Developing a 5K community will pay dividends

The Elk River area is on the run, and that’s a good thing.

It was the Elk River YMCA that offered the most recent 5K Run and Walk. The best thing about it and several other 5K events that have surfaced in the last year or two is the number of young families with young children participating.

Instead of watching Saturday morning cartoons, these families are getting up and walking or running. That’s a good thing, with all the news about childhood obesity.

The other nice thing about these walks is they are addressing local needs. In the case of the “Y-Run,” dollars were raised for the Y Partners campaign. This money is going to go right back into the community to provide scholarships to kids and families who may not be able to afford a membership or an important program. The net effect will be stronger and healthier children and families.

In the case of McCoy’s Pub’s 5K Run and Walk, money was raised for CAER. That one turned out nearly 300 people on a beautiful spring morning.

There have been 5K events to raise money for education and education-related endeavors on both sides of the Mississippi River. One is the ROADS 5K to raise money for the ROADS Foundation. The other was the Elk River grad party 5K run/walk.

Salk it to Me, a 5K put on by Salk Middle School packed a punch, and Spectrum has added a 5K to it’s Active Youth Day — a bonanza of activity surrounding the idea that kids need to lead more active lives than they currently are.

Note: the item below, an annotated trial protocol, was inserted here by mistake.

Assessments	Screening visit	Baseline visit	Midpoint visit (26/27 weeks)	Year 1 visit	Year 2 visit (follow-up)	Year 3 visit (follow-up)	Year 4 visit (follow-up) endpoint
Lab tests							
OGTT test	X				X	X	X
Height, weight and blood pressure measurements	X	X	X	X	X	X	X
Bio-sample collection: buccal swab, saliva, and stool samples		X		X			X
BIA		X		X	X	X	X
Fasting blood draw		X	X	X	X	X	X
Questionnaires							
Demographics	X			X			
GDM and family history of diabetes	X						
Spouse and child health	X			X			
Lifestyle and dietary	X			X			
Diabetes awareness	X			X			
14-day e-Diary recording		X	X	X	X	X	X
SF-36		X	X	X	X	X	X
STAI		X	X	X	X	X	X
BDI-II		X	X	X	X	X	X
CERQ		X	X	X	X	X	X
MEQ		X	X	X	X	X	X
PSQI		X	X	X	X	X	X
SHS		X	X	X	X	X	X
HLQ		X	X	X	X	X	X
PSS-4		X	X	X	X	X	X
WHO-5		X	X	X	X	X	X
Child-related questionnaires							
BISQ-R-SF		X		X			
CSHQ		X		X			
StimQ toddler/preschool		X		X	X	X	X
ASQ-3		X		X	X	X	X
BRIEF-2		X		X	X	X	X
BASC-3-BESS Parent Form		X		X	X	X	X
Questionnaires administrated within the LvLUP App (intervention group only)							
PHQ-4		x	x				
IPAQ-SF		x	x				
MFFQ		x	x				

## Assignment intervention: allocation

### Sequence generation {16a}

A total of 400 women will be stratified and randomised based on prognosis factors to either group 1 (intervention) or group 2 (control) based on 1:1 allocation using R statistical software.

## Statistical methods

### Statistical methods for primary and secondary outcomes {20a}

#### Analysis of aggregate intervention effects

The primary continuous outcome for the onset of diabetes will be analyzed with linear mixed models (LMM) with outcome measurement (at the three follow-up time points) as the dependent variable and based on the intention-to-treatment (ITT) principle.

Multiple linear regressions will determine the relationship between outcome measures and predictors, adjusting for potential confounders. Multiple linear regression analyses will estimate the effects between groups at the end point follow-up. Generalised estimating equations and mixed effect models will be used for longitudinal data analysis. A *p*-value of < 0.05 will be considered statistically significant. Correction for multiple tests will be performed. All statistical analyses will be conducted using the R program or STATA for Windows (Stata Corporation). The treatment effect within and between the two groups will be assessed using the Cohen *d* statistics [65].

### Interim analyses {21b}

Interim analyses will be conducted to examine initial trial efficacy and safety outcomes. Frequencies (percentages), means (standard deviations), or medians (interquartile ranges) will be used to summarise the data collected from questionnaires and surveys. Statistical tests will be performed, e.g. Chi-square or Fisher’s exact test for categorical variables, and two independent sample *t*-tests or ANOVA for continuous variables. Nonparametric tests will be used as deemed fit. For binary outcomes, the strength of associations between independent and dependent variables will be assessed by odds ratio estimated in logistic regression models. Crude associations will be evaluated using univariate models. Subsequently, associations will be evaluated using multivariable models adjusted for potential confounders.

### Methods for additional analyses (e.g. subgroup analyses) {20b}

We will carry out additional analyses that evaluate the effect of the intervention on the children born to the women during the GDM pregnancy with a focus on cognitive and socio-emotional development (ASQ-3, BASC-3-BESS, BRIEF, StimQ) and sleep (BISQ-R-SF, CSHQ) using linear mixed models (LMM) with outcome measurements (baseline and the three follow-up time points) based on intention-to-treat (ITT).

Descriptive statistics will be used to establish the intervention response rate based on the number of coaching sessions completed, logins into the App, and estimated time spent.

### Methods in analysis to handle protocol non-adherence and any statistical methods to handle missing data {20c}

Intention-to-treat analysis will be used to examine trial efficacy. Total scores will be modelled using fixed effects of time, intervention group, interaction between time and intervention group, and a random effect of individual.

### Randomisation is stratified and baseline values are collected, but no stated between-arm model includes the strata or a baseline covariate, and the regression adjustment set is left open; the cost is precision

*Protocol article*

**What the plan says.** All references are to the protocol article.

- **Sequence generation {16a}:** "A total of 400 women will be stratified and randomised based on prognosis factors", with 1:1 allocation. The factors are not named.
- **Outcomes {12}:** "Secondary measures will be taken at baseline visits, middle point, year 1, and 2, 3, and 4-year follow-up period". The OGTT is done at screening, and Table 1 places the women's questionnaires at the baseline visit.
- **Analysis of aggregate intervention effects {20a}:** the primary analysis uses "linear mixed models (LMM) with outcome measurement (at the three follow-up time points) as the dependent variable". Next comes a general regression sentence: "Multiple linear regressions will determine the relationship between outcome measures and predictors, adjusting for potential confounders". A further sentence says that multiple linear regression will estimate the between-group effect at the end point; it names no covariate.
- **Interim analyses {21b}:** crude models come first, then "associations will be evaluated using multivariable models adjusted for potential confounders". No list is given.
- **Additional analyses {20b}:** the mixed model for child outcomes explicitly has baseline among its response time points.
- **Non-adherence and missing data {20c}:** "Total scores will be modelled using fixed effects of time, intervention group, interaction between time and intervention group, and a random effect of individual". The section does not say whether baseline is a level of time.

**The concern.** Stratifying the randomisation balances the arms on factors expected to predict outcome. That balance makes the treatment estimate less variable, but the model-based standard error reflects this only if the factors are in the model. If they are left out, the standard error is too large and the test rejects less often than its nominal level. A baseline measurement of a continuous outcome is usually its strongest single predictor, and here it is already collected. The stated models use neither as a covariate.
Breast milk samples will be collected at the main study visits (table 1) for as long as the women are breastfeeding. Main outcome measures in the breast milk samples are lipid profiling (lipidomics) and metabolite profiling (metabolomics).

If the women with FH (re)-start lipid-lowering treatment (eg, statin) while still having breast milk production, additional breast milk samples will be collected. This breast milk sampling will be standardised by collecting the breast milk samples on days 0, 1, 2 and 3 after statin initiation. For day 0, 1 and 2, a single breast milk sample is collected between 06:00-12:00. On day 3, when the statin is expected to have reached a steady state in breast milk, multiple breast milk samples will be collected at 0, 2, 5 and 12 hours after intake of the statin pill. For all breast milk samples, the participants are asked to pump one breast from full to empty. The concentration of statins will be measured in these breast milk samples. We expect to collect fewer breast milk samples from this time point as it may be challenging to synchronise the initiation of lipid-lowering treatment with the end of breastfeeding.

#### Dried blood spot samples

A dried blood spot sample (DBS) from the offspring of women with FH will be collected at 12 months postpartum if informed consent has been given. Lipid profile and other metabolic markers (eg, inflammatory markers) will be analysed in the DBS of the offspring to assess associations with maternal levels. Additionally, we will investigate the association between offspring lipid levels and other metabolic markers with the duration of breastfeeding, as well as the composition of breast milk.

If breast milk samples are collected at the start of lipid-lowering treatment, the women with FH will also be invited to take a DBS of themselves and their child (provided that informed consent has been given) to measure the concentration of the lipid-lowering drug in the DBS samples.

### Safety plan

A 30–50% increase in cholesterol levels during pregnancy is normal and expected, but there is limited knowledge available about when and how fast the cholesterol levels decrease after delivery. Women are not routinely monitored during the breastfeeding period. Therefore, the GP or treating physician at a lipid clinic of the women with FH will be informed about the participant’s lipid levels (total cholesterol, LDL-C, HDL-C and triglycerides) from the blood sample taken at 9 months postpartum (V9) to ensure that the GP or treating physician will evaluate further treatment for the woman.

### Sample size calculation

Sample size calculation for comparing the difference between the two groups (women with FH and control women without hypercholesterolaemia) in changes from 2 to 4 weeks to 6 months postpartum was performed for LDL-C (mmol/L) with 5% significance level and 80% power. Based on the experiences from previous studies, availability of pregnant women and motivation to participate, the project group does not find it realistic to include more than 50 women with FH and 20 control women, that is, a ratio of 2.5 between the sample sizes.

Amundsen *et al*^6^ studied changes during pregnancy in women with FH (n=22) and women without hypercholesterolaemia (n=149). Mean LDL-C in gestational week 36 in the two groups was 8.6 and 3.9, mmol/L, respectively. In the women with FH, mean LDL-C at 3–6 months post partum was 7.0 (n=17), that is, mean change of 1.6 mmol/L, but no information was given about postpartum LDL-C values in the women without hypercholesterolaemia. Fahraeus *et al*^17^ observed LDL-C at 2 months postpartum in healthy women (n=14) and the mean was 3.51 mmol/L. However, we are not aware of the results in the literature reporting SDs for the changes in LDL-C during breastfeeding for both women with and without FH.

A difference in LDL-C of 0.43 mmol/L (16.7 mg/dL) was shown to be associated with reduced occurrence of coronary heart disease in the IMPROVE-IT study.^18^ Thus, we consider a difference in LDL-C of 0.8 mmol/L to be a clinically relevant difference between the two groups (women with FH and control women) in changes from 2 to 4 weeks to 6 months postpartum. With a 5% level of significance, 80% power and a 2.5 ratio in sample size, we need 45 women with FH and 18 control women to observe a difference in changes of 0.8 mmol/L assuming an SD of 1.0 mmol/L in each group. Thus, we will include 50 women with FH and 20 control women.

Other successful runs and walks have been the Bubba Bye 5K Run, Walk and Roll, Ava’s 5K, an ECFE (Early Childhood Family Education) Fun Run and there are others.

I started to think there were too many runs in this community, and there is that danger of having too many. But I have since changed my mind. My only concern is they don’t begin to overlap and compete for the same runners and walkers on the same day.

What I would suggest, for everyone who has participated in one of these fine events, consider hitting several of these walks throughout the year to build on their successes. The real winner in all of this running and walking will be the families who begin to alter their sedentary lifestyles and get more active with their children. These children will grow up much healthier and stronger than they would have if they were left in front of the television on Saturday mornings for cartoons. — Jim Boyle, editor